Impact - Municipal Employee Health Insurance
In FY91, The Research Bureau identified the cost of health insurance for Worcester's municipal employees and retirees as an expenditure that was spiraling out of control. At the time, the City was spending $23.4 million, or about 8.5% of its budget on this item, far more than the 3-4% of budget typically spent by the private sector and more than the other Commonwealth municipalities surveyed by The Research Bureau. The City's total expenditure had increased by 25% during the previous four years. The Research Bureau argued that negotiating a change in the City's contribution rate to 75% of the lowest cost provider would have saved the City $6.5 million in FY92 and $8.5 million in FY93. Since that time, The Research Bureau has tracked the skyrocketing cost of health insurance each year and calculated the millions of dollars that could have been saved by changing the City's contribution rate.
The FY05 analysis found that 15%, or $65 million of the City's budget was allocated for municipal employee health insurance - more than any other expenditure except that for the Worcester Public Schools. We examined national trends in both the private and public sectors, and surveyed 28 cities in Massachusetts regarding employee contribution rates and plan design, including office visit and prescription drug co-payments. We found that Worcester's health insurance benefits are more generous and more costly to the City than most other cities surveyed, and far more costly than local private sector employers surveyed, who dedicate 7% or less of their budgets to employee health insurance benefits. We also found that co-payments and other elements of plan design were much more generous as well. Because of limitations on local property taxes and declining state revenues, health insurance expenditures were outpacing new revenue. Thus city employees and the services they provide were being sacrificed to pay for health insurance premiums. The Research Bureau again recommended that the City negotiate a change in its contribution rate to 75% of the lowest cost health plan premiums. We calculated that the savings of over $15 million could be used to hire 250 additional employees, or return an average of $260 to homeowners and an average of $1,300 to the commercial/industrial property owner.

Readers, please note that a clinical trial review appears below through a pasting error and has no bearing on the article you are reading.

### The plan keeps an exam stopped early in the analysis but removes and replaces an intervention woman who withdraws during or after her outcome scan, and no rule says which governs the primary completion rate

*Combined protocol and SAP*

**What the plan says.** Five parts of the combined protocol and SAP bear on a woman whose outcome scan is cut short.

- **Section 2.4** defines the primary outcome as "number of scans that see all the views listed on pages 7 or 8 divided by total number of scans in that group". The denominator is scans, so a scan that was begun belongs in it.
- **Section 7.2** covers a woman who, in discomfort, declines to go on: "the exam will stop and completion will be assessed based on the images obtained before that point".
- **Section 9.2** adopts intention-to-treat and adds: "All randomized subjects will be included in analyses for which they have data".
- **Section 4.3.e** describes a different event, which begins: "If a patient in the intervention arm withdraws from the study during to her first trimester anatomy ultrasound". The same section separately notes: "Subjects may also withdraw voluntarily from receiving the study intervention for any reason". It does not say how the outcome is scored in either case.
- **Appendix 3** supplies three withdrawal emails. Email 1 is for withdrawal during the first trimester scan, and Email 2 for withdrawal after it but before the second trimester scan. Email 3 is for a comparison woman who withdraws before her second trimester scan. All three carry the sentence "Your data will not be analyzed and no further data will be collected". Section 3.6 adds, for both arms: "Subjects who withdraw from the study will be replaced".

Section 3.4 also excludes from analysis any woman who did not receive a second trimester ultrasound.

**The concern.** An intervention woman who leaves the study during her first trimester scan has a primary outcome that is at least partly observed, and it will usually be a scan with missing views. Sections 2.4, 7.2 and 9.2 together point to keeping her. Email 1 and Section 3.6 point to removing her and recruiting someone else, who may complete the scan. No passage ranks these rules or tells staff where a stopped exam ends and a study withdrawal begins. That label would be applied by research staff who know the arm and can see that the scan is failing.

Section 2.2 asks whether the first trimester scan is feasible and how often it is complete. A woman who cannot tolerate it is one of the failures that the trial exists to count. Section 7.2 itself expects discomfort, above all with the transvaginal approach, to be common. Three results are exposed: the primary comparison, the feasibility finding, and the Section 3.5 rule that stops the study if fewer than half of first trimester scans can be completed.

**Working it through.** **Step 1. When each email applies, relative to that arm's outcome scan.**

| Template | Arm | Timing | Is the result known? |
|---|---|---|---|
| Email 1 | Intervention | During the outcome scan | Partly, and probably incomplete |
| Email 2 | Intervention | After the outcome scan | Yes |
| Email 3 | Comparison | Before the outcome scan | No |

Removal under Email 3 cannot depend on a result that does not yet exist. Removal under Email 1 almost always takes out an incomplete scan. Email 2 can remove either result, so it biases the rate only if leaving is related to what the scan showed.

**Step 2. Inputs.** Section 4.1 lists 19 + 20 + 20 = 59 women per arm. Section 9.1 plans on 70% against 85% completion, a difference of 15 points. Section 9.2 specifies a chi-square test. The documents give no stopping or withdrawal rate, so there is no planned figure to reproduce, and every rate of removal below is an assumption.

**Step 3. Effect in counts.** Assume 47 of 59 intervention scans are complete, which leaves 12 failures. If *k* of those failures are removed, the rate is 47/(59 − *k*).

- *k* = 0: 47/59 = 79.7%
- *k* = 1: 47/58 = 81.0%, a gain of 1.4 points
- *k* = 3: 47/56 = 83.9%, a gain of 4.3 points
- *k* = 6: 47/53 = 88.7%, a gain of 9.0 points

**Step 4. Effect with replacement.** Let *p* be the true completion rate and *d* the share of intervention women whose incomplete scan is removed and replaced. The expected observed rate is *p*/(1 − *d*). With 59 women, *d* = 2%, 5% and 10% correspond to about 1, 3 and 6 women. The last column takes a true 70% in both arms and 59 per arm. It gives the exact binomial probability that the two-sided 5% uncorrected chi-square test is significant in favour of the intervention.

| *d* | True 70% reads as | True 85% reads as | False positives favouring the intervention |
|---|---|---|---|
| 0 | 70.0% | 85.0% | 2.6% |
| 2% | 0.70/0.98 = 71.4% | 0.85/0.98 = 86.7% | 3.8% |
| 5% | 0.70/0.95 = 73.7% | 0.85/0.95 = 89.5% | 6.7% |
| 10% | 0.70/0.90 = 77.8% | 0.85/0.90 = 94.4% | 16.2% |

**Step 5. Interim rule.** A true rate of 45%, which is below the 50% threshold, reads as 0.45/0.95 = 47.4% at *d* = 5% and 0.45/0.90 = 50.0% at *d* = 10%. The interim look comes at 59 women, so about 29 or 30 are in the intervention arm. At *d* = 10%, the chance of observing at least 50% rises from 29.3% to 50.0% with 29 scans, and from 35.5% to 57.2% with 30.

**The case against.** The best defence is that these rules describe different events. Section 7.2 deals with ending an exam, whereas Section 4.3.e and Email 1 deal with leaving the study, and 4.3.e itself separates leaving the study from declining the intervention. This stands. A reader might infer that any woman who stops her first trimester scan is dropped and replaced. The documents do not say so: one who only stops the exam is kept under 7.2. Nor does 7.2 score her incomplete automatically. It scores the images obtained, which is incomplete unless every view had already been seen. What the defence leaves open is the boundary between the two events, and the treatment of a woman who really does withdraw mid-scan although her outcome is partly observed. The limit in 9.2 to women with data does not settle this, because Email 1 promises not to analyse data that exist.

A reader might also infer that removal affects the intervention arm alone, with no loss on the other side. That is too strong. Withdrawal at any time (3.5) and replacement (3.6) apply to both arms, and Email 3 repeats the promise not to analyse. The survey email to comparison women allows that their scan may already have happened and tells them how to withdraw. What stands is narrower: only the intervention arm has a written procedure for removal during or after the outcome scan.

The City Manager cited The Research Bureau report in his FY06 budget message calling for a change in employee contribution rates. The City's Budget Director also cited the report in a talk to a statewide conference of health insurers. The Massachusetts Department of Revenue asked The Research Bureau to prepare an article on our findings for City and Town, a monthly on-line newsletter that is emailed to public officials in all 351 communities in the Commonwealth. As a result of that article, the Massachusetts Municipal Association used our study as a basis for a more extensive survey of Massachusetts communities. The results, published in July 2005, by the Massachusetts Taxpayers Foundation, confirmed the Research Bureau findings. But most significantly, Local 378 of the International Brotherhood of Police Officers and City Manager negotiated a contract that increases the employee contribution to 20% of premiums and 25% for new hires. It also increases employee co-payments for various services. The president of the union noted that it was unreasonable to ask taxpayers to finance such generous benefits. The City Manager was persistent in his view that the City could not continue to provide such rich benefits without cutting necessary municipal services.
During the subsequent five years, the City Manager negotiated changes in contribution rates, plan design, and co-pays that have saved taxpayers about $100 million.